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The ancient Celts didn’t have a written language, but they had a mysterious set of sigils known as the Ogham. These sigils were used to represent certain trees and shrubs, and eventually developed into letters. Let’s take a closer look at the significance of ogham both as an alphabet and as magical sigils.
What Are the Ogham Sigils?
The ogham sigils are estimated to have been used between the 4th and 10th centuries CE to write on giant stone monuments. The symbols were written vertically along a line and read from the bottom to the top. There are around 400 such stones that have survived to this day, found throughout Ireland as well as in the western regions of Britain. Most of these ogham stones showcase personal names.
The ogham sigils are called feda, which means trees—and sometimes nin or forking branches. The alphabet originally consists of 20 letters, divided into four groups, or aicme, each containing five letters. The fifth set of five symbols, called forfeda, were only a later addition.
The ogham alphabet is inspired by trees, which forms the mytical basis of these symbols. Hence the ogham alphabet is also called a tree alphabet. The names of various trees correspond with each letter.
When the Roman alphabet and the runes were introduced to Ireland, they took the function of memorial writing, but the use of Ogham became restricted to the secret and magical realms. In the 7th-century CE Auraicept na n-Éces, also known as The Scholars’Primer, the ogham is described as a tree to be climbed, since it’s marked vertically upwards along a central stem.
Today, ogham remains a mystical set of symbols, illustrating the close connection that the Celts had with nature. They are used in art, tattoos, and jewelry, and make for mystical, intriguing images. If you would like to see what your name looks like in ogham, check out this online transliterator. If not, keep reading for an in-depth look into each ogham symbol.
The first letter of the ogham tree alphabet, Beith stands for birch, and corresponds to the letter B. Also called Beth, it represents new beginnings, change, and rebirth. In Celtic legend, the first ogham ever written was Beith, which served as a warning and protective talisman of the god Ogma.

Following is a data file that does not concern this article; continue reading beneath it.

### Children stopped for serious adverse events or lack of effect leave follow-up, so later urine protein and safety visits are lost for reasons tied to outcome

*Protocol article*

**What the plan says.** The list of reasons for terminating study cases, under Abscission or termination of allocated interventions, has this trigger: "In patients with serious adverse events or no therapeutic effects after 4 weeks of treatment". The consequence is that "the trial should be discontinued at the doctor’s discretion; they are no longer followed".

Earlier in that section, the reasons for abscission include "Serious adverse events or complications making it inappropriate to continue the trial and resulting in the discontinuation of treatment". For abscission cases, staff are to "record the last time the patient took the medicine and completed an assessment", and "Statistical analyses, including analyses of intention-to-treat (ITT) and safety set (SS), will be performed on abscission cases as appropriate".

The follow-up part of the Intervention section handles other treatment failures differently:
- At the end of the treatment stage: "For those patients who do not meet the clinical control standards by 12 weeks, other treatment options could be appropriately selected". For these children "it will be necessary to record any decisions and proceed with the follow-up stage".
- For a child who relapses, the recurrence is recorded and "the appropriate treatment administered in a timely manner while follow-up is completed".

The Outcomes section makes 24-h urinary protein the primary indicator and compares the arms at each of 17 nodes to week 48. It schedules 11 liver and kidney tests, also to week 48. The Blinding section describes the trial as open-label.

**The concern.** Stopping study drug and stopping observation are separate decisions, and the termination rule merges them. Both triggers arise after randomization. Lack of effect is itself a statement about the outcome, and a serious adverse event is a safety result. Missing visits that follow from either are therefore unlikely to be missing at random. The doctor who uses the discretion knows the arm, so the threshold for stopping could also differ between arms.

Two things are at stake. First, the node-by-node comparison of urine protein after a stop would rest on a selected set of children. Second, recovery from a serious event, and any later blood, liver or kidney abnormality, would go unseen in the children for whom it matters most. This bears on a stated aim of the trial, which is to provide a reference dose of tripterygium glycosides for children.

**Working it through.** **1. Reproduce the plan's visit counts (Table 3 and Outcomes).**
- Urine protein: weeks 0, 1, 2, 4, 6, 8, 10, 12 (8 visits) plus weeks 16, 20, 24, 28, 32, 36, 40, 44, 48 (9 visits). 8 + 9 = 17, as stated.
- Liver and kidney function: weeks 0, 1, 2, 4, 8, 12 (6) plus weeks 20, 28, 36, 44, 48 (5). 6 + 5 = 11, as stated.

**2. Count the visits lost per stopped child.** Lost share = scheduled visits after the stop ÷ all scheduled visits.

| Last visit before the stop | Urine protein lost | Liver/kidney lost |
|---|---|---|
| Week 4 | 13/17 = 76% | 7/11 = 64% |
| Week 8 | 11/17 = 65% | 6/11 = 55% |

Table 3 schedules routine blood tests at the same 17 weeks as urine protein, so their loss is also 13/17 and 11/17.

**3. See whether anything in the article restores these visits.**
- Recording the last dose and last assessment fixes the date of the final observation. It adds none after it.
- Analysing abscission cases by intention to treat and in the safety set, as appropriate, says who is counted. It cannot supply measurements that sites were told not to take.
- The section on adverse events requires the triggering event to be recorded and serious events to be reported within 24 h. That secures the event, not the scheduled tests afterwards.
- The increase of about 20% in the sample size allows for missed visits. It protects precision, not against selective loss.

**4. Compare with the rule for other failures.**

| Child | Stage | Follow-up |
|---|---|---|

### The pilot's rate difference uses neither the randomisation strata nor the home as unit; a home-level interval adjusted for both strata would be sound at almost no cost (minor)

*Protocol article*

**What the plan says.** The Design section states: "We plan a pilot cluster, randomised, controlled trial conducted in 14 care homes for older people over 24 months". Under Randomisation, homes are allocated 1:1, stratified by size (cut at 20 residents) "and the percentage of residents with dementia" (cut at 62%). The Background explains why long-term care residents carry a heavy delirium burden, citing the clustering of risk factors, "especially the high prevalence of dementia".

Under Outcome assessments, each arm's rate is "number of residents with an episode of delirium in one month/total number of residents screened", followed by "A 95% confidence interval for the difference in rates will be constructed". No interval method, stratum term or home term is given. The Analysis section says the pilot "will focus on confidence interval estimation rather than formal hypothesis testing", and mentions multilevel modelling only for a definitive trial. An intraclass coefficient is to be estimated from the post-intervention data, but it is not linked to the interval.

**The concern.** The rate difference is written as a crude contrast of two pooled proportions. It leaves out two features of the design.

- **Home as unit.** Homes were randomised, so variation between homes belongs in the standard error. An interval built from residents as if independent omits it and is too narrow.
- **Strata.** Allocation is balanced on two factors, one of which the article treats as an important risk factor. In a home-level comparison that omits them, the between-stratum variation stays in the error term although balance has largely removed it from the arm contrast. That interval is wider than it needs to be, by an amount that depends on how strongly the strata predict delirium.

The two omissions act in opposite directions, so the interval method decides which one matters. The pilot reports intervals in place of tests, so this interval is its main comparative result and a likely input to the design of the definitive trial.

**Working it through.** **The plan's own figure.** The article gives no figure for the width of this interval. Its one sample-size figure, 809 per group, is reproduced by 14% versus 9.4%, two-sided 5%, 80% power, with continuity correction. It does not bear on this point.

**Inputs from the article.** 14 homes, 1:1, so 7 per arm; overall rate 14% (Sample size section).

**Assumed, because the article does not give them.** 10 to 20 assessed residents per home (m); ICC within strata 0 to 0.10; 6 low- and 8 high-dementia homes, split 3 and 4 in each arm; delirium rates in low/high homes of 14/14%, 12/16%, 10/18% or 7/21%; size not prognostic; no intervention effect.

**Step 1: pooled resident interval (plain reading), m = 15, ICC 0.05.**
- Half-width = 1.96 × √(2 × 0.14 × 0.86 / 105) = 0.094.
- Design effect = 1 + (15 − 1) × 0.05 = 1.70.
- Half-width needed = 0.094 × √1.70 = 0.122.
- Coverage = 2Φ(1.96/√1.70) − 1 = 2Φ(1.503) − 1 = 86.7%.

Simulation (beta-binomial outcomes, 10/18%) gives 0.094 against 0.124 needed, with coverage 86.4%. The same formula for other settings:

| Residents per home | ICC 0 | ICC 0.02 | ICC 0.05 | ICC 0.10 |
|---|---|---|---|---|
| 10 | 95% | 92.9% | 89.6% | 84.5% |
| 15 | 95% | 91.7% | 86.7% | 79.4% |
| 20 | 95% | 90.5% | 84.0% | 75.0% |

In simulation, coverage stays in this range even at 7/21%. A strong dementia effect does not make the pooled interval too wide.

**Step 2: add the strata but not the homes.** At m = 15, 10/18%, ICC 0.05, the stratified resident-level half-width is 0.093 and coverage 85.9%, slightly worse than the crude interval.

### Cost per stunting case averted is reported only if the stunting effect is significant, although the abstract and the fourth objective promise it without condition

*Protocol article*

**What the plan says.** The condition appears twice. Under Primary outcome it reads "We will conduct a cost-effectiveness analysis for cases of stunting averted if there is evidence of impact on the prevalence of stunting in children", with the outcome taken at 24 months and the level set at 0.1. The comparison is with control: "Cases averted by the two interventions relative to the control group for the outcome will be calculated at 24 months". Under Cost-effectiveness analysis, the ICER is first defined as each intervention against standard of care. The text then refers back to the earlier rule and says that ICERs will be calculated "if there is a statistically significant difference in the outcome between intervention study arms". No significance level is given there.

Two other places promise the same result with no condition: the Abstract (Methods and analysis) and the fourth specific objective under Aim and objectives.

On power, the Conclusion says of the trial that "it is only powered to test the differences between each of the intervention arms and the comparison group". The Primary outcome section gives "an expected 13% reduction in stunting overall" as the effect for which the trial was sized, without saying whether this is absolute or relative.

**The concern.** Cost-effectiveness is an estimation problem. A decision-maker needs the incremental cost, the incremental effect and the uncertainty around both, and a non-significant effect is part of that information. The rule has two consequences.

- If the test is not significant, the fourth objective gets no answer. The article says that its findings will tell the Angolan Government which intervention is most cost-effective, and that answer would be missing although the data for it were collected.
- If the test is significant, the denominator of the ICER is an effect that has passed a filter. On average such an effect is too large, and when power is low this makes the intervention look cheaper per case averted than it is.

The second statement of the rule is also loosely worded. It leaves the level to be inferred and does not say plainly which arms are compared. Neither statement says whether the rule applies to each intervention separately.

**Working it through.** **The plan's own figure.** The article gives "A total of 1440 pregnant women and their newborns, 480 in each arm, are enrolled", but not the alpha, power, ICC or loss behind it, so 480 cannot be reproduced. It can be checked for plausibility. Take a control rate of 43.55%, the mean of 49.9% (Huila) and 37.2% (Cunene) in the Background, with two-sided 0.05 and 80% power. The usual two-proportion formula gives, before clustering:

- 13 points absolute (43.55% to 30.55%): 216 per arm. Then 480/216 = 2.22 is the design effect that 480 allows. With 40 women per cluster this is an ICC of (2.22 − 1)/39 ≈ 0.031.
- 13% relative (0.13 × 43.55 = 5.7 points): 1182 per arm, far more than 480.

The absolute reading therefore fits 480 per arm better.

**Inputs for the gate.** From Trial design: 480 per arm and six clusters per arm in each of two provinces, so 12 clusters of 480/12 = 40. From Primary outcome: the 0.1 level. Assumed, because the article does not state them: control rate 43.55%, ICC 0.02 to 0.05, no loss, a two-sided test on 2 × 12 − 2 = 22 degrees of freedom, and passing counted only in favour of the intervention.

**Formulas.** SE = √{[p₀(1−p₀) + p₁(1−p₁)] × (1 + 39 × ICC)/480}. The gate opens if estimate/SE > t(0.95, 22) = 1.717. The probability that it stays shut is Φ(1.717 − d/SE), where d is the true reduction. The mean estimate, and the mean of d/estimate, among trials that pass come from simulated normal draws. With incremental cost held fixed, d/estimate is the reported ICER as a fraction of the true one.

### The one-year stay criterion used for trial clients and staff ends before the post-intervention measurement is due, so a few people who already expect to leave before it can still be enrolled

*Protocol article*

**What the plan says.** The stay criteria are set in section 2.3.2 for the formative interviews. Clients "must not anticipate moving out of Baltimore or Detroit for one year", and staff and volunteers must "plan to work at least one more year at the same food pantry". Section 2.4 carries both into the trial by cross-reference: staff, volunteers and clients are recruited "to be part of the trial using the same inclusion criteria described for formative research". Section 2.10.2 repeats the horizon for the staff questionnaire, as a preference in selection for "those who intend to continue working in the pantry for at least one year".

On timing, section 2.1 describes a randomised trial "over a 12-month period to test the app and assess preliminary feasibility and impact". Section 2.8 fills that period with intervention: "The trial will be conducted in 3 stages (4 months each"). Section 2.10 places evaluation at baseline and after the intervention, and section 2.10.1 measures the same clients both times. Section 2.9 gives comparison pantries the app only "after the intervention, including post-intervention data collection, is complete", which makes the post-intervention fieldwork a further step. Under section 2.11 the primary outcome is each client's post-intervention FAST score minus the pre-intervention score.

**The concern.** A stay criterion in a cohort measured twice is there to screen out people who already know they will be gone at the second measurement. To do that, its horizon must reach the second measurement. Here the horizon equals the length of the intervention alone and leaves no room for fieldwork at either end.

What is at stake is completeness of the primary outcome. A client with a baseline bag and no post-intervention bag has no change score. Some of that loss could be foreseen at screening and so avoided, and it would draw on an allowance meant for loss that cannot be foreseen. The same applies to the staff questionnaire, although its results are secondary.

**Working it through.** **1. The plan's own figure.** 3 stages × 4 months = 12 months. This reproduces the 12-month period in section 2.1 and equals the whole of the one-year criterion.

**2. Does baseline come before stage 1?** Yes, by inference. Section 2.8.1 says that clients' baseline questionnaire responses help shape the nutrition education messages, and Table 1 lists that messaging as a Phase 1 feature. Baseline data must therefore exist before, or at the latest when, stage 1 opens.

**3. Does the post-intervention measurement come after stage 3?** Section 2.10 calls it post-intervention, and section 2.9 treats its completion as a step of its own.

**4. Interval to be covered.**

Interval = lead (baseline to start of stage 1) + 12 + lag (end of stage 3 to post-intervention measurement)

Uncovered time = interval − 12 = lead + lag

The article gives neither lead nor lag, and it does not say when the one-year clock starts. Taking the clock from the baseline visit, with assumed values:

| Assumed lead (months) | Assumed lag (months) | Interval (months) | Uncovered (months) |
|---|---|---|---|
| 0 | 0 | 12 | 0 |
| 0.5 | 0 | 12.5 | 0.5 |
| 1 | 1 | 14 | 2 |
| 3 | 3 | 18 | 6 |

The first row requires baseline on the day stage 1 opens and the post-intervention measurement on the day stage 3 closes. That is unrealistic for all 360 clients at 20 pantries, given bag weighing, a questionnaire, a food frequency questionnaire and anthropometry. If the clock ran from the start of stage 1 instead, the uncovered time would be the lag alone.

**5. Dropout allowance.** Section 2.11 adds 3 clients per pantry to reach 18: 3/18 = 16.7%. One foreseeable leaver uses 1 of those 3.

Its symbolism is derived from the birch, a pioneer tree that first repopulated the region after the Ice Age. The symbol has strong associations with spring and the Beltane festival, being the chosen tree for the maypole and the fuel for the Beltane fires. The birch is also associated with Bloddeuwedd, the Welsh goddess of flowers and springtime.
Symbolically, Beith protects one against all harm, physical and spiritual. The birch is also known as the white tree, associating it with purity, and is used for purification and removing bad luck.
The second ogham character is Luis, which symbolizes insight and protection. It corresponds with the rowan or quickbeam tree, and with the letter L of the alphabet. The tree was sacred to Brigid, the Celtic goddess of poetry, prophecy and divination, who had three fiery arrows made of rowan.
In ancient times, rowan served as protective and oracular trees. In Scotland, they’re planted outside the front door of a house to ward off evil. No wonder, the Luis symbol is also used as protection against enchantment, as well as to develop one’s powers of perception and prediction.
F is for Fearn or Fern, which corresponds with the alder tree. In modern interpretation, the symbol represents an evolving spirit, though ancient associations include prophecy and sacrifice.
In Celtic mythology, the alder is the sacred tree of the god Bran, who is known for his oracular head. Ancient Celts believed that the head was capable of life after death.
The name fearn is the Old Irish for the alder, which is derived from the Old German elawer, which means reddish. When cut, the wood inside turns red—the color of blood, fire, and the sun—so it’s considered sacred in modern Wicca and is used for building needfires during festivals. In The Song of the Forest Trees, it’s described as the battle-witch of all woods and the hottest in the fight.
Associated with the willow tree, Saille corresponds to letter S. Willow trees are associated with the moon and water. However, the tree used in the ogham alphabet isn’t the famous weeping willow, but the pussy willow.
Since it’s sacred to the moon, it also embodies the association of imagination, intuition, and instinct, as well as flexibility and flow. Also, it’s regarded as sacred to the Welsh goddess Ceridwen who rules over the moon.
Nuin or Nion is the fifth letter of the ogham alphabet, and has the phonetic value of N. The symbol represents strength and uprightness, associating it with the strength and straightness of tree branches. The name ash, along with its Old English name aesc and Latin name fraxinus, means spear. It was also the Celts’ favorite choice for making spear shafts—a primary weapon before the Iron Age.